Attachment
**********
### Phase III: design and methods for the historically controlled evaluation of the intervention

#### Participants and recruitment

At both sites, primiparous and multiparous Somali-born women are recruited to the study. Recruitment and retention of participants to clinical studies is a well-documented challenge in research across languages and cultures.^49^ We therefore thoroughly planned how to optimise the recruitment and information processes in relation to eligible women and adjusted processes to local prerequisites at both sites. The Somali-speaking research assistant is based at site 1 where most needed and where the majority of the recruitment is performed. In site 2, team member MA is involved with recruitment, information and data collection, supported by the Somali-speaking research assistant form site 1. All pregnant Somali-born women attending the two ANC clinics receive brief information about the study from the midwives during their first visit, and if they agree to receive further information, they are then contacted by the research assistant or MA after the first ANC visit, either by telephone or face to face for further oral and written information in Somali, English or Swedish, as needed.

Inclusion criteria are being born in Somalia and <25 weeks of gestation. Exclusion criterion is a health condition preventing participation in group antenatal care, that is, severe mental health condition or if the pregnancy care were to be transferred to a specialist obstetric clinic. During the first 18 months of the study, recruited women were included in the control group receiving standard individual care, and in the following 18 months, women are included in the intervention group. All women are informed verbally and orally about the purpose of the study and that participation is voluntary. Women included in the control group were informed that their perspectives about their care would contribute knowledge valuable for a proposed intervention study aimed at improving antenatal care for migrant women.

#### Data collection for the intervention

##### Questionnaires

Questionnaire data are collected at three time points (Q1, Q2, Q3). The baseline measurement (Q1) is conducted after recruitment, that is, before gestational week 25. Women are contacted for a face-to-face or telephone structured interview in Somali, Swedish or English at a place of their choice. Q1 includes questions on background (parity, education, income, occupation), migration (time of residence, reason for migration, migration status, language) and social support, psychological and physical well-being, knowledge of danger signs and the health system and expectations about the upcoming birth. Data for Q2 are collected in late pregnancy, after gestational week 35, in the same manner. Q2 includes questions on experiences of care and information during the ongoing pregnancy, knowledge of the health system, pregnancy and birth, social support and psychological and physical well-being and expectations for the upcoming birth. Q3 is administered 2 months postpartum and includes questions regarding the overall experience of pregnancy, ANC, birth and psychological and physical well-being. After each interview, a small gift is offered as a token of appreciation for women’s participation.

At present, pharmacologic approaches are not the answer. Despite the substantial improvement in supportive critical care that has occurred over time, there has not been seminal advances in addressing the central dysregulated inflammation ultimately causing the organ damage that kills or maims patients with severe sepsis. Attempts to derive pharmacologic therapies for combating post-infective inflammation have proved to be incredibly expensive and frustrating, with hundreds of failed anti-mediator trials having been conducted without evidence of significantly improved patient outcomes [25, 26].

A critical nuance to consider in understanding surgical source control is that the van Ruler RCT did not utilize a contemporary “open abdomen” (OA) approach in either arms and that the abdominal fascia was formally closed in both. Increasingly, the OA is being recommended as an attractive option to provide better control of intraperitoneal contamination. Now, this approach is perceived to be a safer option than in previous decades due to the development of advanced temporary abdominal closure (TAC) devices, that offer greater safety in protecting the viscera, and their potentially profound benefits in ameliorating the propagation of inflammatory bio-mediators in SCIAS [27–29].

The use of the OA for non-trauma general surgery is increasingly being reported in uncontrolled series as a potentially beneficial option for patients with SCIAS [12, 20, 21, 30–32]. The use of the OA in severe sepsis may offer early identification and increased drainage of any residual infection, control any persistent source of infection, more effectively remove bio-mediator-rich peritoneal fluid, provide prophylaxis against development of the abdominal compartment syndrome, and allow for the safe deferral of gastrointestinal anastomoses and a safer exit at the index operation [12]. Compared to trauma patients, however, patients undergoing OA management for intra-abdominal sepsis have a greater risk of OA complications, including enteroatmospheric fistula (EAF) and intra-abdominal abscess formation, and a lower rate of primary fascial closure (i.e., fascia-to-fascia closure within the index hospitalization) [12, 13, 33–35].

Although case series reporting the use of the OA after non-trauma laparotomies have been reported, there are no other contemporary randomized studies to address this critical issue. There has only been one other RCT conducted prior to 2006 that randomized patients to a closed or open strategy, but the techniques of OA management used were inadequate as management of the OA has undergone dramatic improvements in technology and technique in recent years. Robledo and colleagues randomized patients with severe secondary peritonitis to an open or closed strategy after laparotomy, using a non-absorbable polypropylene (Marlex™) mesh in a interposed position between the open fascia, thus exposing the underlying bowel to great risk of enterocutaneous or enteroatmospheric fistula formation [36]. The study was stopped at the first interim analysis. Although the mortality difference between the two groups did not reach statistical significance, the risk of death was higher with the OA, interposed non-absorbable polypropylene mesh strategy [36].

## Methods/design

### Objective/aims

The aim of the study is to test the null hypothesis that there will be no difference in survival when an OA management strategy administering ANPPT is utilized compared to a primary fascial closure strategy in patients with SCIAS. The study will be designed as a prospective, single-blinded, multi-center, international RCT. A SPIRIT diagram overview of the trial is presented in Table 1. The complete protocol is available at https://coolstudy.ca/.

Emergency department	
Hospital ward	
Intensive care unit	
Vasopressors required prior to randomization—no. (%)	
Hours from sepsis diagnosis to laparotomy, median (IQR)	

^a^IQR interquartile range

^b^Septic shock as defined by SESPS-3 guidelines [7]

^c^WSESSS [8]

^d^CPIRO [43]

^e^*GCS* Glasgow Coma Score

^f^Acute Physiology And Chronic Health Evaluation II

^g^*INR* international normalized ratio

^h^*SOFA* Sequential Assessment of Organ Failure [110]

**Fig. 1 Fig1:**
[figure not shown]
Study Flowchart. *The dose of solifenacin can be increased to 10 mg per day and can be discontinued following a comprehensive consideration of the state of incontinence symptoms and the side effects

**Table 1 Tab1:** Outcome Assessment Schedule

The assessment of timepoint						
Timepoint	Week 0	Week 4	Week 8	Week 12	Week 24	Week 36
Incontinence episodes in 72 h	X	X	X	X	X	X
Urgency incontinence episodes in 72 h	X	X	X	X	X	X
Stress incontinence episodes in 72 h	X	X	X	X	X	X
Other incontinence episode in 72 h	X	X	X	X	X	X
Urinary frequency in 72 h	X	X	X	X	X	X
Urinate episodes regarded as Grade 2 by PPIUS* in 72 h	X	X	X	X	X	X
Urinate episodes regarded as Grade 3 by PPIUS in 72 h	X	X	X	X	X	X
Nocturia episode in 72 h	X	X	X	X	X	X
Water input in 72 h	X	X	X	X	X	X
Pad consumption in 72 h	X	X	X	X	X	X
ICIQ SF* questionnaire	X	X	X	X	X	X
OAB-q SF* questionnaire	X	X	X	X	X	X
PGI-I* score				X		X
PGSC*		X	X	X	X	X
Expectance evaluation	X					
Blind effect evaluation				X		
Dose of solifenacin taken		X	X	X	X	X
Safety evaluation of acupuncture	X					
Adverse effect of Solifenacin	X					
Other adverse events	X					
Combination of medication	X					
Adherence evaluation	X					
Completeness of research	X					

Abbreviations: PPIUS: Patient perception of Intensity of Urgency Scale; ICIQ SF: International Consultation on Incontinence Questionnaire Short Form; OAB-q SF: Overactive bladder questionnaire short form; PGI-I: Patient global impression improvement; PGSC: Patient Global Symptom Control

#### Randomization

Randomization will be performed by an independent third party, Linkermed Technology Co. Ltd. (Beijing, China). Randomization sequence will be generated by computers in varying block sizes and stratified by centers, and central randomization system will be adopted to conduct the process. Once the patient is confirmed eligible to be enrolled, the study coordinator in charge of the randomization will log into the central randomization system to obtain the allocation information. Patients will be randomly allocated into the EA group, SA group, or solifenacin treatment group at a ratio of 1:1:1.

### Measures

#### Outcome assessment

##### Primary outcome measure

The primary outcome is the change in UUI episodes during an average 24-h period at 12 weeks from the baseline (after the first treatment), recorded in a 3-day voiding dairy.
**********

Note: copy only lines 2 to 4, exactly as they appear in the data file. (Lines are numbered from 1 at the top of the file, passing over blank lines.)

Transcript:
#### Participants and recruitment

At both sites, primiparous and multiparous Somali-born women are recruited to the study. Recruitment and retention of participants to clinical studies is a well-documented challenge in research across languages and cultures.^49^ We therefore thoroughly planned how to optimise the recruitment and information processes in relation to eligible women and adjusted processes to local prerequisites at both sites. The Somali-speaking research assistant is based at site 1 where most needed and where the majority of the recruitment is performed. In site 2, team member MA is involved with recruitment, information and data collection, supported by the Somali-speaking research assistant form site 1. All pregnant Somali-born women attending the two ANC clinics receive brief information about the study from the midwives during their first visit, and if they agree to receive further information, they are then contacted by the research assistant or MA after the first ANC visit, either by telephone or face to face for further oral and written information in Somali, English or Swedish, as needed.

Inclusion criteria are being born in Somalia and <25 weeks of gestation. Exclusion criterion is a health condition preventing participation in group antenatal care, that is, severe mental health condition or if the pregnancy care were to be transferred to a specialist obstetric clinic. During the first 18 months of the study, recruited women were included in the control group receiving standard individual care, and in the following 18 months, women are included in the intervention group. All women are informed verbally and orally about the purpose of the study and that participation is voluntary. Women included in the control group were informed that their perspectives about their care would contribute knowledge valuable for a proposed intervention study aimed at improving antenatal care for migrant women.